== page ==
Fish were trapped in scattered pools. Pedestrians crossed between Fargo and Moorhead via planks set in the mud. Water scarcity defined weekly routines.
It may seem like a foreign concept for a region that’s been besieged by wet weather for nearly two decades, but it’s only a matter of time before it happens again.
Droughts like those that devastated America’s heartland in the “Dirty Thirties” are not at all unusual for the region. And one study determined a repeat could strike before 2050.
Section 3 in print
Scroll through the PDF version of part three of the "Living with Water" series to read the rest of the section's stories as they appeared in the newspaper:
The fourth installment
The region faces a variety of water issues, perhaps none bigger than ensuring the quality of the water we drink, use for agriculture or recreate in. This week explores what's being done to maintain clean water and what's being done to keep it clean in the future.
Keeping water clean: What's in your water?
Written By: Marino Eccher / Forum Communications Co. | Feb 19th 2012
The goal of water treatment is perfection, and the people who do the job work around the clock to wring the impurities from every last drop. But it doesn’t always work out that way. Drinking water can contain trace amounts of everything from the metals in pipes to leftover disinfectant chemicals to radioactive materials.
Unless something goes very wrong, it isn’t enough to hurt you. The most recent contaminant tests for Fargo, Moorhead and Grand Forks tap water all fell within acceptable Environmental Protection Agency limits. Usually, it isn’t even enough for you to know it’s there – no more than a few parts in a million or a billion.
The EPA requires monitoring of more than 80 potential drinking water contaminants. Most of those never show up in regional tap water testing. Here’s a rundown of a few common ones that do:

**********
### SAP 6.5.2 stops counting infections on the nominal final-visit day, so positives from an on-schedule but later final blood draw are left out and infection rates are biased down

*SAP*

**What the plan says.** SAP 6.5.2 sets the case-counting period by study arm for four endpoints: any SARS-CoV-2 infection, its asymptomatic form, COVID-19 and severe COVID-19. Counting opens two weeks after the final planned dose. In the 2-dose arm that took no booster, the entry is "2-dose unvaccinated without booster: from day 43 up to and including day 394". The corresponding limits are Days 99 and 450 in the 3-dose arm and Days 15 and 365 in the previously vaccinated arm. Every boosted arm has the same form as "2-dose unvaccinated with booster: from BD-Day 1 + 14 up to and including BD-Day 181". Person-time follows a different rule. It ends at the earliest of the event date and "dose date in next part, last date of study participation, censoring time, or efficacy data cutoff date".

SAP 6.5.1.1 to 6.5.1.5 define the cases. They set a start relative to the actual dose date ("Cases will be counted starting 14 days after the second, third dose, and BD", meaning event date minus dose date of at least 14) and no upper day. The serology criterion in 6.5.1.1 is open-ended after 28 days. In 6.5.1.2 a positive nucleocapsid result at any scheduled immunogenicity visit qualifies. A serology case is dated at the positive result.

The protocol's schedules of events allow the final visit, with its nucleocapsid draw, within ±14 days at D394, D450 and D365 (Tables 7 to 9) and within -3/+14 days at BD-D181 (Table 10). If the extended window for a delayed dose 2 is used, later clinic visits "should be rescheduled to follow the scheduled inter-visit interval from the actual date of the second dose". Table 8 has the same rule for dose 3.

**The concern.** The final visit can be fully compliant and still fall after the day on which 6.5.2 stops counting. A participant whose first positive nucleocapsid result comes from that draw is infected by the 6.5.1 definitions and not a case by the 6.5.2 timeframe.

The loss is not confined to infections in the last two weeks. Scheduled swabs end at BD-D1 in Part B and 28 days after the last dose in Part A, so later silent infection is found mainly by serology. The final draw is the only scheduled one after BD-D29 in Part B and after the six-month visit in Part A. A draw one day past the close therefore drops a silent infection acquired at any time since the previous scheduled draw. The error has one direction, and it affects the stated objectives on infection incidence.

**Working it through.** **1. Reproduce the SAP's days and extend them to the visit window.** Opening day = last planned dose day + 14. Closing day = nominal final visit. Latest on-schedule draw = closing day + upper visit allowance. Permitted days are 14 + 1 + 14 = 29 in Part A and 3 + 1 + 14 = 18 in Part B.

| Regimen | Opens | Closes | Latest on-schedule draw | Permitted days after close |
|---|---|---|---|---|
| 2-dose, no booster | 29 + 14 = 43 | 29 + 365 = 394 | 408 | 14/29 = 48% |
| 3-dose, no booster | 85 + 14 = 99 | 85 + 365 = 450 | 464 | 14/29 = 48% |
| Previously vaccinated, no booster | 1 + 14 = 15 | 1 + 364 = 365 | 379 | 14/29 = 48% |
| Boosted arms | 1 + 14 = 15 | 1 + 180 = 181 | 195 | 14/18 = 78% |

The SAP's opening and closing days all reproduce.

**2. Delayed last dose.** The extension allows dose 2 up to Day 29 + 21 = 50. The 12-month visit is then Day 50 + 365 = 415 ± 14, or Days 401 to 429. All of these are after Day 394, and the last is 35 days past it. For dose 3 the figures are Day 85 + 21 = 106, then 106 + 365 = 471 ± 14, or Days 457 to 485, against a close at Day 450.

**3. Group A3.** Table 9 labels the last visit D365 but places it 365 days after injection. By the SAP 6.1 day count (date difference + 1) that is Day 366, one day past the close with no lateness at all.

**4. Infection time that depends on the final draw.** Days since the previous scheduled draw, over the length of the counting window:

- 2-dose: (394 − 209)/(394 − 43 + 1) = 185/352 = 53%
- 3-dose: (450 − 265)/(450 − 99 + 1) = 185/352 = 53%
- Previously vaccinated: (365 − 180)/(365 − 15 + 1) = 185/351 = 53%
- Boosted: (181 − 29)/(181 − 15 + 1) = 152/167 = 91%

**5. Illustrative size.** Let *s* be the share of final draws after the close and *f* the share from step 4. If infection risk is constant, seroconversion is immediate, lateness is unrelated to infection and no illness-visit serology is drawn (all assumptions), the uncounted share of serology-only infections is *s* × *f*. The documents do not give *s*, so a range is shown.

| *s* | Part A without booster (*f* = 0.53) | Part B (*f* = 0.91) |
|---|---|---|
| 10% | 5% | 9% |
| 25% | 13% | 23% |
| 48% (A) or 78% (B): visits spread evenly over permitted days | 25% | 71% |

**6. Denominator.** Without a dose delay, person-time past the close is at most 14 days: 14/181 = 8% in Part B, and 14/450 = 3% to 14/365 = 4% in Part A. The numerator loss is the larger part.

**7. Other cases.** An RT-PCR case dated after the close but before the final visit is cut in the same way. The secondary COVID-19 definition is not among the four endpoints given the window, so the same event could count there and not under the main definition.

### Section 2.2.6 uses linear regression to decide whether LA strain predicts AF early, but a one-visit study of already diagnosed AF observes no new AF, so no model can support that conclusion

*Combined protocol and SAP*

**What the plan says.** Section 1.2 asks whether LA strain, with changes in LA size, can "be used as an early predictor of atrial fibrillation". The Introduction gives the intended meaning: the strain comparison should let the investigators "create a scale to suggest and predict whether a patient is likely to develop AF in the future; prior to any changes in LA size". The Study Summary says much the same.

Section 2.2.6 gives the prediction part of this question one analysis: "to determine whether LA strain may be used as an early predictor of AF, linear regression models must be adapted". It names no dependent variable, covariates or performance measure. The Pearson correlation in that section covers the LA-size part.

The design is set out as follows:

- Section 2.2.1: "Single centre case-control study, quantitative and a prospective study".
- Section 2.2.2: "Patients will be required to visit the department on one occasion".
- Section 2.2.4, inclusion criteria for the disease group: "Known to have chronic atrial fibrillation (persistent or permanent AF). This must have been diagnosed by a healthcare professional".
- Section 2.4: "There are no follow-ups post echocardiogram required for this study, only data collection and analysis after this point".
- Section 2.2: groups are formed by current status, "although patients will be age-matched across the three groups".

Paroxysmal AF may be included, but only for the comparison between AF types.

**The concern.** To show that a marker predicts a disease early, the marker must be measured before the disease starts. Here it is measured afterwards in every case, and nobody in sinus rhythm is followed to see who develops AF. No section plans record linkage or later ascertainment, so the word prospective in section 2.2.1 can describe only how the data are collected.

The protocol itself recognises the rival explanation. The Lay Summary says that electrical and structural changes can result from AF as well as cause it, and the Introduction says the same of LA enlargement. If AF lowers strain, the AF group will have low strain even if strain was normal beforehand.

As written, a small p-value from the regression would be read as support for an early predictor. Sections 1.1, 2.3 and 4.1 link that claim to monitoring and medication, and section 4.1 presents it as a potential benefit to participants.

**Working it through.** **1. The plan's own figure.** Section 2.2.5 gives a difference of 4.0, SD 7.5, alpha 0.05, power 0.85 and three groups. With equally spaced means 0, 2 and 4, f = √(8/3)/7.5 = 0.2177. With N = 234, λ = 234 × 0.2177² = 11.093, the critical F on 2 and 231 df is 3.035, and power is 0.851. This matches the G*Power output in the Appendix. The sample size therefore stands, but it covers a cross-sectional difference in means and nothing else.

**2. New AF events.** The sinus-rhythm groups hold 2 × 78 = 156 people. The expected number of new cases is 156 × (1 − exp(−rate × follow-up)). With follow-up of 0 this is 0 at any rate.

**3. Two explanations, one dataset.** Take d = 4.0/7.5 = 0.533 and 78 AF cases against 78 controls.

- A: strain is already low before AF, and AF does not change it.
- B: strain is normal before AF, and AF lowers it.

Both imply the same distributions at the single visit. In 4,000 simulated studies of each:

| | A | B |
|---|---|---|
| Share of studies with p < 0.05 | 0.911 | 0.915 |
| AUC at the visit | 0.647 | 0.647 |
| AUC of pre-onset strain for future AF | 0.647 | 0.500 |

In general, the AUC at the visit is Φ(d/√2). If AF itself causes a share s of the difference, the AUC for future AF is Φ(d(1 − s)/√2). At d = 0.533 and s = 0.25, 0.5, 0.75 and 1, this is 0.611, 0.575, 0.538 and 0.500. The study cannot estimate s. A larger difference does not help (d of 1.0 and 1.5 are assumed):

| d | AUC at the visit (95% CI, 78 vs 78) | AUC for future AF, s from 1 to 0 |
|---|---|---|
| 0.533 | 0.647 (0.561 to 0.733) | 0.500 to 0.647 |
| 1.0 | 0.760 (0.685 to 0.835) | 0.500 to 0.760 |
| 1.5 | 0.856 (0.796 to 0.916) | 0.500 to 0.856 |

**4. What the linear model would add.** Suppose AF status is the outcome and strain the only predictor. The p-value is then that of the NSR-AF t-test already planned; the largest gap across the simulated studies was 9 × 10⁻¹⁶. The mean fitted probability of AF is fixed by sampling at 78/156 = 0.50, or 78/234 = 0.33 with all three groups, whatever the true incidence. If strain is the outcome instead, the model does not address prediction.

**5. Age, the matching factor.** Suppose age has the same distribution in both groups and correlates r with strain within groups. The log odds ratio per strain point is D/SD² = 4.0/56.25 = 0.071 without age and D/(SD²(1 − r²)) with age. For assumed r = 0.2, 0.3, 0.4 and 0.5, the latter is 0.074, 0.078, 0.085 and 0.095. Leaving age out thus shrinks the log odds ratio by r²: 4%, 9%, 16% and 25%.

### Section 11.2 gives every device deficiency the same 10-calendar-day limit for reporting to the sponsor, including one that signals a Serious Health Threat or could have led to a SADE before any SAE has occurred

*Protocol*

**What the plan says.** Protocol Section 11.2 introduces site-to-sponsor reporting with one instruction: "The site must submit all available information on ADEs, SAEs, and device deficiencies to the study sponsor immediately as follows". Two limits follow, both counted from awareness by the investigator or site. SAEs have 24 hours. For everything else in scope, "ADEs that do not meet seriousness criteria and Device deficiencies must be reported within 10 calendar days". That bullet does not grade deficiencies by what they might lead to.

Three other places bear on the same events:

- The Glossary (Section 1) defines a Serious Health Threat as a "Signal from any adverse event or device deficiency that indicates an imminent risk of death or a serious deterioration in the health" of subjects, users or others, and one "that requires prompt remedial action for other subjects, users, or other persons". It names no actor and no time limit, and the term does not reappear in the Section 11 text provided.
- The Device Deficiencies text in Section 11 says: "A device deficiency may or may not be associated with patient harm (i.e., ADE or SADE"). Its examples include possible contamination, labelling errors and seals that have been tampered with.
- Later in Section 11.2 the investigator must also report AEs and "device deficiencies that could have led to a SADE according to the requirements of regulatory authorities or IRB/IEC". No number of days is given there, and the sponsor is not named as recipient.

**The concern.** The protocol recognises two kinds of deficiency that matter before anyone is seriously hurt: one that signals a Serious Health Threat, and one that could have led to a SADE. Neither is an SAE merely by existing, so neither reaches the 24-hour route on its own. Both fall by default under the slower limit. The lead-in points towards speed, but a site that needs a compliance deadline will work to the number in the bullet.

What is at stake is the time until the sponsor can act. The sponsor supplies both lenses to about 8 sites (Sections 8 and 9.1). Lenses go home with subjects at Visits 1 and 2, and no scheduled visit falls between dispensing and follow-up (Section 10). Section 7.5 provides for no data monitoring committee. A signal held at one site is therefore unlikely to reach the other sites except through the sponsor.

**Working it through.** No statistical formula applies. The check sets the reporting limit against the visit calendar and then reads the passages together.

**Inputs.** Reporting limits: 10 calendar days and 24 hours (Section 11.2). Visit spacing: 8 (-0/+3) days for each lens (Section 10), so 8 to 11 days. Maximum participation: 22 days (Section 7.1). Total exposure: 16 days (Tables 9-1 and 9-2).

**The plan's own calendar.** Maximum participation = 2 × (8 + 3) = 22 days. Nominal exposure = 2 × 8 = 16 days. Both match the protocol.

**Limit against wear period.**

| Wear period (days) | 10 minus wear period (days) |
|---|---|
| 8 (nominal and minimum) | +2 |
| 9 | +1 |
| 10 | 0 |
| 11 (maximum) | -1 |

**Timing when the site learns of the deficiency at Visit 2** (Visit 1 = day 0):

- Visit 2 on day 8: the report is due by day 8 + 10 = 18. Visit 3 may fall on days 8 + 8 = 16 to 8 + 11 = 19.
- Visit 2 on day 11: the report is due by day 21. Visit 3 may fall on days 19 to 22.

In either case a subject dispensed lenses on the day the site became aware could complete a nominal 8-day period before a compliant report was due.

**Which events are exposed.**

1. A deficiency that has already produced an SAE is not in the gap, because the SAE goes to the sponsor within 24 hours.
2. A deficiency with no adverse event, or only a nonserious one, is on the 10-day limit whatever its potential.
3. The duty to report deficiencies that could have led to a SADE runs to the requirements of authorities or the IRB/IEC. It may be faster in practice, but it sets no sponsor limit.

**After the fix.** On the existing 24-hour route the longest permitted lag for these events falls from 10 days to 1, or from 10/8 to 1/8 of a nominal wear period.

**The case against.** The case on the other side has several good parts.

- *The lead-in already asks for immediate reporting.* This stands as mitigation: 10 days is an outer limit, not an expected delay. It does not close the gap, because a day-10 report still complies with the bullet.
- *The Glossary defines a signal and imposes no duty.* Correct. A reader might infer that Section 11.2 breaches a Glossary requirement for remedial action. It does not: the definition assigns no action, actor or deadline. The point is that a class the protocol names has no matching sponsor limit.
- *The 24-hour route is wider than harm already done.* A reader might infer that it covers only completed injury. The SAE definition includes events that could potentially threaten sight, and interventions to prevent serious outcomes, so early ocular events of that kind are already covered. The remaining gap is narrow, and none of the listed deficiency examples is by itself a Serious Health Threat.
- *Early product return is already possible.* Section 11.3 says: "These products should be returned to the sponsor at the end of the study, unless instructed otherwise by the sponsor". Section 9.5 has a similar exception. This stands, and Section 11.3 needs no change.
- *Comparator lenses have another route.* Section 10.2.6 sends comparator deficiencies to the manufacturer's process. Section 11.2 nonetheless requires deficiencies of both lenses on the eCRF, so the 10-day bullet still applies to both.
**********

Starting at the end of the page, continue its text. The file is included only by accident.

Section 4 in print
Scroll through the PDF version of part four of the "Living with Water" series to read the rest of the section's stories as they appeared in the newspaper:
The fifth installment
The final installment of the five-part series explores the maze of agencies that manage resources in the region and explains the critical importance of water management.
Making policy for water: Front-line defense
Written By: Kristen M. Daum | Feb 26th 2012
WEST FARGO – Before the Sheyenne Diversion was built to protect communities west and southwest of Fargo, flooding plagued residents along the lower Sheyenne River for decades.
Former West Fargo City Commissioner Jake Gust remembers the 1969 and 1975 floods as “especially serious.” One person died fighting the flood of 1975, and the ’69 event alone cost about $500,000 in protection and cleanup efforts.
“Everyone was on board that we had to do something,” recalled Gust, who eventually became the Sheyenne Diversion’s superintendent after his 26-year tenure in city office.
Agreeing on what that “something” might be wasn’t easy, but since the Sheyenne Diversion became operational in 1992, it has continually protected the booming suburbs of West Fargo and Horace from some of the highest floods on record.
Section 5 in print
Scroll through the PDF version of part five of the "Living with Water" series to read the rest of the section's stories as they appeared in the newspaper:
"Living with Water" in print
Scroll through the PDF to read the full "Living with Water" series as it appeared in the newspaper.